A question, though, might be about the projections themselves. Maybe they weren’t very good! Or, more precisely, maybe they truly were distracting, but other projections might not have been. I think you might want to compare experiences with other orchestras, and also survey your audience more scientifically, to get a more balanced view of what the reaction really was. You might want to talk to the Atlanta Symphony, which I know has used video at some of its concerts, apparently with success.

    We’re in new territory here, and we should be careful not to put too much weight on individual reactions.

  10. says

    Thanks for your comment on my comment Greg. I agree, not very scientific a survey – in fact it wasn’t even a survey, it was a comment sent to us unsolicited and I thought a quick gut reaction from a young member of the audience adds to this discussion.

    In fact we have tried video projections in various forms several times, a year or two ago, with scientific surveys to gauge reaction. Overwhelming result – terrible. Of course, those that didn’t respond in all likelihood had no strong feeling towards them, so as always results appeared worse than they actually were.

    But if I might put some audience statistics onto your 25% figure of dissatisfaction quoted in your Concert Companion trial – 25% of our audience, and the 25% most likely to dislike this form of innovation, are the same 25% who come to the LSO regularly (by this I mean more than 3 times a season). The remaining 75% of the audience probably only comes once each season, and even once ever. So are we risking alienating our core, regular, committed attendees, who provide the bulk of our ticket income, by trying to appeal to people who probably won’t come again, no matter how we present a concert?

    By the way, these figures I know are not the same in the US, where subscription bookings far outweigh single ticket sales. London is a very different market!

    Anyway, I know you will say that we aren’t looking forwards and that we need to innovate more to attract people back. But I would say to you that the LSO does innovate, but chooses who to very carefully.

    And on a personal note, I think that the fault does not lie with orchestras or classical music and its ability or inability to “move forwards” per se, but right back at school, where music education (at least in the UK) is virtually non-existent. That’s where we need to begin. And that’s why my snippet of a comment from a nine year old’s dislike of the video screens was relevant – he understood what the concert was all about without visual aids. He didn’t need converting. We need more kids like him!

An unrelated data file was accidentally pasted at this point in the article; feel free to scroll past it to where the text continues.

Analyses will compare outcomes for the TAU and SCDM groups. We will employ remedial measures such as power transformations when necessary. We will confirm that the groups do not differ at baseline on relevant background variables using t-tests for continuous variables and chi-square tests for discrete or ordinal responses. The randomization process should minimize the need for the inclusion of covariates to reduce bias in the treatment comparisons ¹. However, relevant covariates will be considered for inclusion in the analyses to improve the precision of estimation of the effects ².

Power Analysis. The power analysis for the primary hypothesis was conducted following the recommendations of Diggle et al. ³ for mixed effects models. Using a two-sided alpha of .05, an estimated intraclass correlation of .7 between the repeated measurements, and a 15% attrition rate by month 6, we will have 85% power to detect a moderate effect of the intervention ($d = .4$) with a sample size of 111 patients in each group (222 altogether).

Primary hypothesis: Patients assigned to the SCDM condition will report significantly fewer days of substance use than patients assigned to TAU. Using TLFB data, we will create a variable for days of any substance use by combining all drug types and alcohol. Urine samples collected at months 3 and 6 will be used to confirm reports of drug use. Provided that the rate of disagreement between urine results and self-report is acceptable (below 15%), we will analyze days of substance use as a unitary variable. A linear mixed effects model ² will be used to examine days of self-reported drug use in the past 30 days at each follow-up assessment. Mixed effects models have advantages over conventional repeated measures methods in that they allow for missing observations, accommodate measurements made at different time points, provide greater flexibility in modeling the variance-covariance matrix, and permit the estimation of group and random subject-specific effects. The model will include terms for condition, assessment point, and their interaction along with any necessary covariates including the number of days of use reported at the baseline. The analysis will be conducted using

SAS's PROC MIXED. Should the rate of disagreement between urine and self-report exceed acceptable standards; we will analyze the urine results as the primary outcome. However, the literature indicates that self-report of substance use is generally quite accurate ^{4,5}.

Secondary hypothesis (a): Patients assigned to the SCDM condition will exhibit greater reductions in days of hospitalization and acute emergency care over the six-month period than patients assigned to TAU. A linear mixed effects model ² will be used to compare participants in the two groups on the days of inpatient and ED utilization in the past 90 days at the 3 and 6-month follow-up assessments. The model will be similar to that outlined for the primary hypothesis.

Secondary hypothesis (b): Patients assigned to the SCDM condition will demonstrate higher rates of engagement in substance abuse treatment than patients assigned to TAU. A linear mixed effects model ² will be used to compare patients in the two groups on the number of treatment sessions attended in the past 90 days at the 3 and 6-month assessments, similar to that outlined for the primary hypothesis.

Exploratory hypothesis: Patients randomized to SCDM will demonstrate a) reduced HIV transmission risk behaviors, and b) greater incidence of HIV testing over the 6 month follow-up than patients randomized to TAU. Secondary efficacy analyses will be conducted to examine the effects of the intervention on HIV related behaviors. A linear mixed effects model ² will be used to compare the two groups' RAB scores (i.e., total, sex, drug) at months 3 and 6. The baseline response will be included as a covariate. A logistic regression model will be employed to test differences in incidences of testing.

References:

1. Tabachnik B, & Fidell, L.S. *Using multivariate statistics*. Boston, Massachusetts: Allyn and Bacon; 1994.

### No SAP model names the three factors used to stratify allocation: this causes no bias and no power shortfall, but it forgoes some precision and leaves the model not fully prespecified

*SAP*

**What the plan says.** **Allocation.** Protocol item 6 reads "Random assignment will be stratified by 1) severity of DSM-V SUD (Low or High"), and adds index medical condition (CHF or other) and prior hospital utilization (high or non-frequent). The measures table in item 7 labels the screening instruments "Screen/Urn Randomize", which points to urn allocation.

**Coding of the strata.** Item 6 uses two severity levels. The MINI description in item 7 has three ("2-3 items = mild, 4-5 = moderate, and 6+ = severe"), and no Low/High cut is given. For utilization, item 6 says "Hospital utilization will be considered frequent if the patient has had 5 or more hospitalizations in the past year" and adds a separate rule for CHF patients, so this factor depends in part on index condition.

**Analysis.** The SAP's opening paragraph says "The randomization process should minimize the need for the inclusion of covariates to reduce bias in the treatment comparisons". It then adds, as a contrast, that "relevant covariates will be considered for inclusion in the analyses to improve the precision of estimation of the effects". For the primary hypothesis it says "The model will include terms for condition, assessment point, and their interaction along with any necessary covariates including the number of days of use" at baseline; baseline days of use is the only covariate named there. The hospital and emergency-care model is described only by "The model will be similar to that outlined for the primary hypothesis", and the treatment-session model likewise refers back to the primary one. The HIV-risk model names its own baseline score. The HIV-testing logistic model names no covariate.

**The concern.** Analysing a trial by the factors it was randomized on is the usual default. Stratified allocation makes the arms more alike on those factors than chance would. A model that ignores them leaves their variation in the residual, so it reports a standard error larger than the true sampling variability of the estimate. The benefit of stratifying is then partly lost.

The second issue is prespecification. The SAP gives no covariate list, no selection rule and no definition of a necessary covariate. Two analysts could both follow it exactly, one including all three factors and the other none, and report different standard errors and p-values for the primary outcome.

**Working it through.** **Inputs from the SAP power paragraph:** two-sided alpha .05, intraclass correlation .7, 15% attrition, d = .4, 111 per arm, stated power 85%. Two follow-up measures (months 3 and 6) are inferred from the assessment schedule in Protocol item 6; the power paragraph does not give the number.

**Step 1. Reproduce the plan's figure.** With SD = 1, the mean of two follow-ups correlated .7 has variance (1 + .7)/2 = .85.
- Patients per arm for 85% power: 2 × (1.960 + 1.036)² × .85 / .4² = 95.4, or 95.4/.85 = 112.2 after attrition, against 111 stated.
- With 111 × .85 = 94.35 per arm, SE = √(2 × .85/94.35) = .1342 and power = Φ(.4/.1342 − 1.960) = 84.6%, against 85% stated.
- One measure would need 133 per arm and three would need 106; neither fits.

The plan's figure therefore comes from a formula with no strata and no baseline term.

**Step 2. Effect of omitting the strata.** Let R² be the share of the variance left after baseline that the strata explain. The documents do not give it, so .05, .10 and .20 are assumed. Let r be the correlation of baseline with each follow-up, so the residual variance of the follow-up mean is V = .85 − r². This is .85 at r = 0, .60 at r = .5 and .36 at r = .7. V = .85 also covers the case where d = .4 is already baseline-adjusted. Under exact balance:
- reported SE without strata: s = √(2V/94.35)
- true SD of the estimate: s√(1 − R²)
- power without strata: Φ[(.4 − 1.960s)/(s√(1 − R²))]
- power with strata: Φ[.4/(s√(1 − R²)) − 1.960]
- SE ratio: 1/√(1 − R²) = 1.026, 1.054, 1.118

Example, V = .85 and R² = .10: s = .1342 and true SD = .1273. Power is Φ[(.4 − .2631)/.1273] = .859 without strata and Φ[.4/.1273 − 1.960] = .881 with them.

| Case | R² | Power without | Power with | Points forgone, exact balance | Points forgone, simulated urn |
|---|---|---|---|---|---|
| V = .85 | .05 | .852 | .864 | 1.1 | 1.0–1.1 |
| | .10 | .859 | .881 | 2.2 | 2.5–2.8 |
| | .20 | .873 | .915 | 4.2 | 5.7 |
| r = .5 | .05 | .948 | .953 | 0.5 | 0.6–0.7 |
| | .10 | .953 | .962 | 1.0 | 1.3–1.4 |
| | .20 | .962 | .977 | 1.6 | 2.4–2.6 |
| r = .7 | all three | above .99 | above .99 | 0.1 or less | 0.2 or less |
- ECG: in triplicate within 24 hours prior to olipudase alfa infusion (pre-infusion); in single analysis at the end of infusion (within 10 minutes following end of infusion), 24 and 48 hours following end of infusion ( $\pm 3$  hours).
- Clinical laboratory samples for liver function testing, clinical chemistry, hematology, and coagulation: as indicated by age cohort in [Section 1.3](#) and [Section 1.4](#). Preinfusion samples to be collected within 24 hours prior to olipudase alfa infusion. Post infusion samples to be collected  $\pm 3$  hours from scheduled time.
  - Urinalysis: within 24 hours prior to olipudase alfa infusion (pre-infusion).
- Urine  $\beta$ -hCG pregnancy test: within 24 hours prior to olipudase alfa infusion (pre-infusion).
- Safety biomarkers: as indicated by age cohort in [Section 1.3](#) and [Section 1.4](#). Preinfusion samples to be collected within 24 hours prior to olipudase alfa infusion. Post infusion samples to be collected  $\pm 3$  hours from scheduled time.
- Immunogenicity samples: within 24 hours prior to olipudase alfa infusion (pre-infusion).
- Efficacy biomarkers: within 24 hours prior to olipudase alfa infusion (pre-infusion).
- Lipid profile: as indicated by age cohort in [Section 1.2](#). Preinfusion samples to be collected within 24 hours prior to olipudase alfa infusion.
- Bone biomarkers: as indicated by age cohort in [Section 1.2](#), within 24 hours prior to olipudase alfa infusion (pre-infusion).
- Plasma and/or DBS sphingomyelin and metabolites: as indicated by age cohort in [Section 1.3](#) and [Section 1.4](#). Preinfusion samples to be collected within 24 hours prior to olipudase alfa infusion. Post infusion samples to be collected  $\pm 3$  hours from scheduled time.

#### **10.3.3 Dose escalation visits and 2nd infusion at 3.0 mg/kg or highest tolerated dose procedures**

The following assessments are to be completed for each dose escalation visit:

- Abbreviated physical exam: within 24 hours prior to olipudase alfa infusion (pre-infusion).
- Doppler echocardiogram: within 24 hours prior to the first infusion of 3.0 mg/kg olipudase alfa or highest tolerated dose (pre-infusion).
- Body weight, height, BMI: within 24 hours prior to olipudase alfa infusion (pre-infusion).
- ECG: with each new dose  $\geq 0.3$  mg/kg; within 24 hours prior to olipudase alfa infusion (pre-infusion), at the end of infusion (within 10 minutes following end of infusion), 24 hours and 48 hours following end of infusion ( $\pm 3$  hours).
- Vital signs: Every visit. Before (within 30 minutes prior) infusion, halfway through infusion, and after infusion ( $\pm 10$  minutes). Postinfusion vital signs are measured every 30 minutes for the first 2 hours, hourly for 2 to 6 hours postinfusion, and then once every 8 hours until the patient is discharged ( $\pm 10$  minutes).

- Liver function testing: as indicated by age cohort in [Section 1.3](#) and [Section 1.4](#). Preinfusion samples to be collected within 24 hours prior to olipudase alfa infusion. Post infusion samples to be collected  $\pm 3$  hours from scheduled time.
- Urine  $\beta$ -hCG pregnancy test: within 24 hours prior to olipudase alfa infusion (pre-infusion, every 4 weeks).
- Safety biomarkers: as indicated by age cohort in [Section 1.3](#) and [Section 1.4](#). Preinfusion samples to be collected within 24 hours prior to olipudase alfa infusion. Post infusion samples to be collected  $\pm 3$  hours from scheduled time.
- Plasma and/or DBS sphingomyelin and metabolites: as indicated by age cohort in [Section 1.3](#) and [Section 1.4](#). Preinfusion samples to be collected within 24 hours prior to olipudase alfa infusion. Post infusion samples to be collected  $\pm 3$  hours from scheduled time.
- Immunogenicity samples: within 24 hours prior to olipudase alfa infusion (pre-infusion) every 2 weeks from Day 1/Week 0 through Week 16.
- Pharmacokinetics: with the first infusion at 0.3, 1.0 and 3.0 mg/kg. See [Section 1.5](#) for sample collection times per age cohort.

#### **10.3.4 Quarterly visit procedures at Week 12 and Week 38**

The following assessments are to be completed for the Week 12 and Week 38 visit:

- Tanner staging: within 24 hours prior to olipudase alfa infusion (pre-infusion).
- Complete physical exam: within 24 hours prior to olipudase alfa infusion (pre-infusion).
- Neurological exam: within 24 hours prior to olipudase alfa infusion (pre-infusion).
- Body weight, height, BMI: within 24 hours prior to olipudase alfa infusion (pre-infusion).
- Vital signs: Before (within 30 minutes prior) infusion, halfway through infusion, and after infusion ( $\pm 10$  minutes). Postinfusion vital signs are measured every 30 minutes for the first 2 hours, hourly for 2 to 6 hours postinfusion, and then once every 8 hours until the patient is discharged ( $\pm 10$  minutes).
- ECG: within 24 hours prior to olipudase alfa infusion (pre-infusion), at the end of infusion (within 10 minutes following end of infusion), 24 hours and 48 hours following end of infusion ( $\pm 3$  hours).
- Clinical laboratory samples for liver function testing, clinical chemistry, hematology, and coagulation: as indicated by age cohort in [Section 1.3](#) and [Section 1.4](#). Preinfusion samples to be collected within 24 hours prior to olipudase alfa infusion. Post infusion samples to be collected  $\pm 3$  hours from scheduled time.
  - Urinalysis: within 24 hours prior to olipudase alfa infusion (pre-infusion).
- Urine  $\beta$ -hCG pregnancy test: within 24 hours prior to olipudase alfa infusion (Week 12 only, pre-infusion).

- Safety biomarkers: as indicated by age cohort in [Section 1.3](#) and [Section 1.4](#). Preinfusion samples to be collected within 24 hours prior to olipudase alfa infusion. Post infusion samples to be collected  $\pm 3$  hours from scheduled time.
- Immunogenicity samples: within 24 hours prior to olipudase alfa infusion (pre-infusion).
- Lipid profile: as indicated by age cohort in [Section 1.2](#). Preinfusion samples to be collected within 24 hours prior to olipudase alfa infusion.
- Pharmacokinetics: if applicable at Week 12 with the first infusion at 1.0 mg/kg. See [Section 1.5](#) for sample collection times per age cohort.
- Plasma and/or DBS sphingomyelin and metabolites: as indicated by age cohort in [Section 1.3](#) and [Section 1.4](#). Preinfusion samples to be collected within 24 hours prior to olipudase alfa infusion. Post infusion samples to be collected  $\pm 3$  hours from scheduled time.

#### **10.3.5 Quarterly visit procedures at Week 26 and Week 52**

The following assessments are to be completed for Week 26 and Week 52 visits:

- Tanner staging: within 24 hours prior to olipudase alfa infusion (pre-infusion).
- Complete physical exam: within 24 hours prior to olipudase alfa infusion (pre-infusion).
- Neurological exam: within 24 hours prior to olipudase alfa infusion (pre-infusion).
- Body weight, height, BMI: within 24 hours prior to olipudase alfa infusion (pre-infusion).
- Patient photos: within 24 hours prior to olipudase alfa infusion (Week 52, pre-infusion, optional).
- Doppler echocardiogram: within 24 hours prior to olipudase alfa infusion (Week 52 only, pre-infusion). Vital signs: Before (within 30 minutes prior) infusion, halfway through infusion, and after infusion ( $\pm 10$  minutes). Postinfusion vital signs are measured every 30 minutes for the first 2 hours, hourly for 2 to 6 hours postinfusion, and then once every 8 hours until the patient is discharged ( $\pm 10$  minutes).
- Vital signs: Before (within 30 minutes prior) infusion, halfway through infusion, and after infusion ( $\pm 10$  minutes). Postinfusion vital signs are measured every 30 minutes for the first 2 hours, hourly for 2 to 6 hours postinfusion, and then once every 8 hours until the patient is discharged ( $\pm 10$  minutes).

Finally – I’m not totally against the tweeting during concerts. Far from it. But choose targets carefully is what I’m saying; maybe an open rehearsal or a specially-arranged concert where it’s marketed upfront so that those that don’t want to take part needn’t have their evening ruined by what they see is an intrusion into their personal experience.

    I think what you say applies to the US as well as the UK. Here, too, there’s a risk of alienating the core audience. Doesn’t matter if they’re a subscription audience or not. (And the percentage of subscription sales has been steadily falling in the US for quite a while.)

    I think classical music institutions are faced with a problem. They need to do new things (my view, anyway), but also need to keep doing the old things, for the sake of their established audience. And where are they going to have the time and money and staff to do both at once?

    Another US orchestra you might talk to would be the Pittsburgh Symphony. They’ve tried concert enhancements of various kinds, apparently with great success.

    I can’t have much confidence in the reaction of one nine year-old. I could give you back stories about kids that age completely rejecting the concert experience in any form. Doesn’t prove a thing. In so much of what we do, serious data is lacking. To guage reaction in any kind of scientific way to your projections, I think you need a variety of tools, starting with focus groups and individual interviews. This is because the reactions might be complex. People you survey might not even fully understand their own reactions. This is why you have to talk to them directly. And then if you want to do a survey, I’d suggest random phone calls, or e-mail, to people who attended, as a way of trying to lessen any selection effect. The thing to watch out for, of course, is that people who disliked the projections might have a stronger feeling than those who liked them, and hence would jump at the chance to tell you what they thought.